This week has been particuarly busy and I have managed to see and do many things in such a short space of time: Montpellier, La Forteresse de Salses, Catalan festival in Perpignan, Le Prieuré de Serrabonne and Le Lac de la Raho among other things!
As I said in my last blog post, I went to Montpellier on Wednesday evening for a soirée parrainage (an Erasmus mentor/mentee evening). It was a lovely evening, and I got to walk around Montpellier briefly on the way from the bus to the location where the event was held and see the busy city life and the beautiful old buildings everywhere. However, it took two and a half hours each way to drive there from Perpignan. So we actually spent more time in the bus than actually at the event. What was a shame, was that I didn’t actually speak to anyone from other universities, no one seemed very interested to talk to other people, but I spoke to a lot of the parrains/marraines (mentors) and other Erasmus students from Perpignan who I had come with on the bus. I definately want to go back to Montpellier some time for a day trip so I can spend more time there and actually go shopping or visit places of interest.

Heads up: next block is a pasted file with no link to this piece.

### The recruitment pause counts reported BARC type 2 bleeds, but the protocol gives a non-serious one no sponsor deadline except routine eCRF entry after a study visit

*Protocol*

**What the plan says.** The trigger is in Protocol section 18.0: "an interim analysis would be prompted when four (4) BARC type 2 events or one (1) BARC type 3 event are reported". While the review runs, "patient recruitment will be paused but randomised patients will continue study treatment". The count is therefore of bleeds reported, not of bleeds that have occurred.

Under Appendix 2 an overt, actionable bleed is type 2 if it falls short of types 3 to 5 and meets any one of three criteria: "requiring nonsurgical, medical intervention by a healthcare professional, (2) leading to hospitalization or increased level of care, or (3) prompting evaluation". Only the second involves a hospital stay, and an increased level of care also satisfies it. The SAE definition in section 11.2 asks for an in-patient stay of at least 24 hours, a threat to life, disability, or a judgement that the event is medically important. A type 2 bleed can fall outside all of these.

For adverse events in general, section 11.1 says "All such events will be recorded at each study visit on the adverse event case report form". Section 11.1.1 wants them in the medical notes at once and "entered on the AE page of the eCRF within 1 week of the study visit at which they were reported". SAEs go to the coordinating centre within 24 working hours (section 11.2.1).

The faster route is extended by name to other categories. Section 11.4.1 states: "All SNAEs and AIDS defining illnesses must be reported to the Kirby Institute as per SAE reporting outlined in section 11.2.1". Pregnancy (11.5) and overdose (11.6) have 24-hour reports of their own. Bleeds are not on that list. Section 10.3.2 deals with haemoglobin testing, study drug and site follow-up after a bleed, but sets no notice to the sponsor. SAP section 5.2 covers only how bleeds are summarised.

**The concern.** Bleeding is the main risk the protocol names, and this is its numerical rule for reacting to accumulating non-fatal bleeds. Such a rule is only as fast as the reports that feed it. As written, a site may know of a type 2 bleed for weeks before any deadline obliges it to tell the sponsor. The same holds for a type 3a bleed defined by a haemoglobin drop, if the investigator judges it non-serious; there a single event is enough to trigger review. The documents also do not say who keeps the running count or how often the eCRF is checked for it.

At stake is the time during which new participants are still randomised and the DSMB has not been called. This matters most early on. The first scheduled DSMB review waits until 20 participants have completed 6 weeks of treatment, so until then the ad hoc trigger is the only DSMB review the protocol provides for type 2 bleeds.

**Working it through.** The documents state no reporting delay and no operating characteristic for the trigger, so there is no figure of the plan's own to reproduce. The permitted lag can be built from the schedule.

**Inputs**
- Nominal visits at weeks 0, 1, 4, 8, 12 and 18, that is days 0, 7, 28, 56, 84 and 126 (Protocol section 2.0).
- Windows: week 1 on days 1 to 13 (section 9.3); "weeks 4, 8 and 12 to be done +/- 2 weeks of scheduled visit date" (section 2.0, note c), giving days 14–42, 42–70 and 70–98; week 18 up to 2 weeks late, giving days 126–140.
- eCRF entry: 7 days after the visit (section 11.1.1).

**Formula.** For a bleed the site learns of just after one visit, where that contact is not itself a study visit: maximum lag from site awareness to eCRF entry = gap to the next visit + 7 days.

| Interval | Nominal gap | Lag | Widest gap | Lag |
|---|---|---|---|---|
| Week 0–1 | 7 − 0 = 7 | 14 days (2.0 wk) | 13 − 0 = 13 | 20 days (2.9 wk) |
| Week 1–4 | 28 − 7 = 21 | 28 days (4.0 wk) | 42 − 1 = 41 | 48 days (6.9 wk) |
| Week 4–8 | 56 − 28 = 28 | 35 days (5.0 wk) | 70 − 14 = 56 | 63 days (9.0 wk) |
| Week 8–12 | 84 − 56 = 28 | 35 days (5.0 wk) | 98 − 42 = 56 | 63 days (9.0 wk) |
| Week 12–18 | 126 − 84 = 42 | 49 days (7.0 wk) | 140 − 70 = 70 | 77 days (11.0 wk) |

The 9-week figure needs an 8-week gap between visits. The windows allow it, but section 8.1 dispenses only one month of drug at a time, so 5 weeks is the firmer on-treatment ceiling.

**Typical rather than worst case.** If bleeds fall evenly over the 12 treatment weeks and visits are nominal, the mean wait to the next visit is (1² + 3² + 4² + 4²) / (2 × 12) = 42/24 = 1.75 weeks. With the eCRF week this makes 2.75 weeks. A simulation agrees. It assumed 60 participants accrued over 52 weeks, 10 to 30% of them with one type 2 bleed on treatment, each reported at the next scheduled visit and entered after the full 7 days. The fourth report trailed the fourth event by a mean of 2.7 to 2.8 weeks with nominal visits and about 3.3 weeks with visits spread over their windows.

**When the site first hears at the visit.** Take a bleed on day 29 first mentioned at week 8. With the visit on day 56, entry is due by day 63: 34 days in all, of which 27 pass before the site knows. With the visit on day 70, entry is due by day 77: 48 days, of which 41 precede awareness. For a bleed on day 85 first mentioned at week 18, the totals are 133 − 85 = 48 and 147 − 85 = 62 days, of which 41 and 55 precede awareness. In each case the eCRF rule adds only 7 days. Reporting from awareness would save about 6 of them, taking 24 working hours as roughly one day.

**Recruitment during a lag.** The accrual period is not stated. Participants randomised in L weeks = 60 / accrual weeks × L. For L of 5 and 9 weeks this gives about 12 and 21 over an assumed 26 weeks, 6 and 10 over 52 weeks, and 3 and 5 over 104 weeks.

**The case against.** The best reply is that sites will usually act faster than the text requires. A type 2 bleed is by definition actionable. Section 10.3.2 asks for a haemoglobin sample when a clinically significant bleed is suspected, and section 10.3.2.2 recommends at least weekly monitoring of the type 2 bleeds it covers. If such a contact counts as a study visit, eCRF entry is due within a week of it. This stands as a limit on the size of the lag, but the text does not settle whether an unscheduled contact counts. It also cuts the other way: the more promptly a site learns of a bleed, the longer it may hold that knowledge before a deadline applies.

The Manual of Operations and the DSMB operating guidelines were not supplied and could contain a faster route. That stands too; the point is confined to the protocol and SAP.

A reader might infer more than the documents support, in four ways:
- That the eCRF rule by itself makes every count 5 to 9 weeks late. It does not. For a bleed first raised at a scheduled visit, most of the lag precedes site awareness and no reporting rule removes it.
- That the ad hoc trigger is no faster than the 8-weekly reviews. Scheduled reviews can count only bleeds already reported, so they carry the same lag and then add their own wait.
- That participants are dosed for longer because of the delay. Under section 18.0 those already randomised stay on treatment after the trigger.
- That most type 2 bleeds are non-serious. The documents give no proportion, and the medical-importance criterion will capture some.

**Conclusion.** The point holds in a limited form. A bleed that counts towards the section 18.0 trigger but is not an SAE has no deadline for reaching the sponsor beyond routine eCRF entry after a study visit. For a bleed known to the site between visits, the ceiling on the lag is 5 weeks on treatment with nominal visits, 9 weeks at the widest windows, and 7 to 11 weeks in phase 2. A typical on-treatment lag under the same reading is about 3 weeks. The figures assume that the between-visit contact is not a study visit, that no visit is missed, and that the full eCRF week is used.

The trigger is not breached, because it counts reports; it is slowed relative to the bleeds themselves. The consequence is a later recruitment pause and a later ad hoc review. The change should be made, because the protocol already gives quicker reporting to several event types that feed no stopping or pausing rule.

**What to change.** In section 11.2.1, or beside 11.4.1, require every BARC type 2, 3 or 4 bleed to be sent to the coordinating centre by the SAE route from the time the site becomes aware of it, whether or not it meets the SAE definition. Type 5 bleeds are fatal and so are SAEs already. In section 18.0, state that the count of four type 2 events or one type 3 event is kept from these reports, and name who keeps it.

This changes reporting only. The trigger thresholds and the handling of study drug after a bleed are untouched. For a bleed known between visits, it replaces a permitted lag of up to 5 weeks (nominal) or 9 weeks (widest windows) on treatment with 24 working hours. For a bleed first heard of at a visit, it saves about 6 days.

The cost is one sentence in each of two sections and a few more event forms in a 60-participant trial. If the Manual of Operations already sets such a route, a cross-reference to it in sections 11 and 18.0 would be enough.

Thursday, I managed to read a book, Aucassin et Nicolette in about an hour. It is very short (80 pages) but tells a romantic story of two young lovers who want to be together, yet many things such as storms, family and war get in their way. It was written in the 13th century and is the only known surviving book written as something called a chantefable (this is a genre which alternates between sung verse and recited prose, reality and fantasy. The word is from the Old French cantefable which literally says “(it) sings (and it) narrates.” I quite liked this as it changed things up a bit when reading. I read the bilangue version which gave the original story in Old French on the left-hand page and Standard French on the right-hand page. It was interesting to have a look at the Old French version from time to time and to compare how much the language has evolved over time yet still somehow resembles what French is today. I do recommend French-learners and speakers to read this story if you haven’t yet, it is not difficult to follow and is a beautiful story. My only criticism is that it is very short – the author could have expanded the story so much more and the ending could have been less abrupt.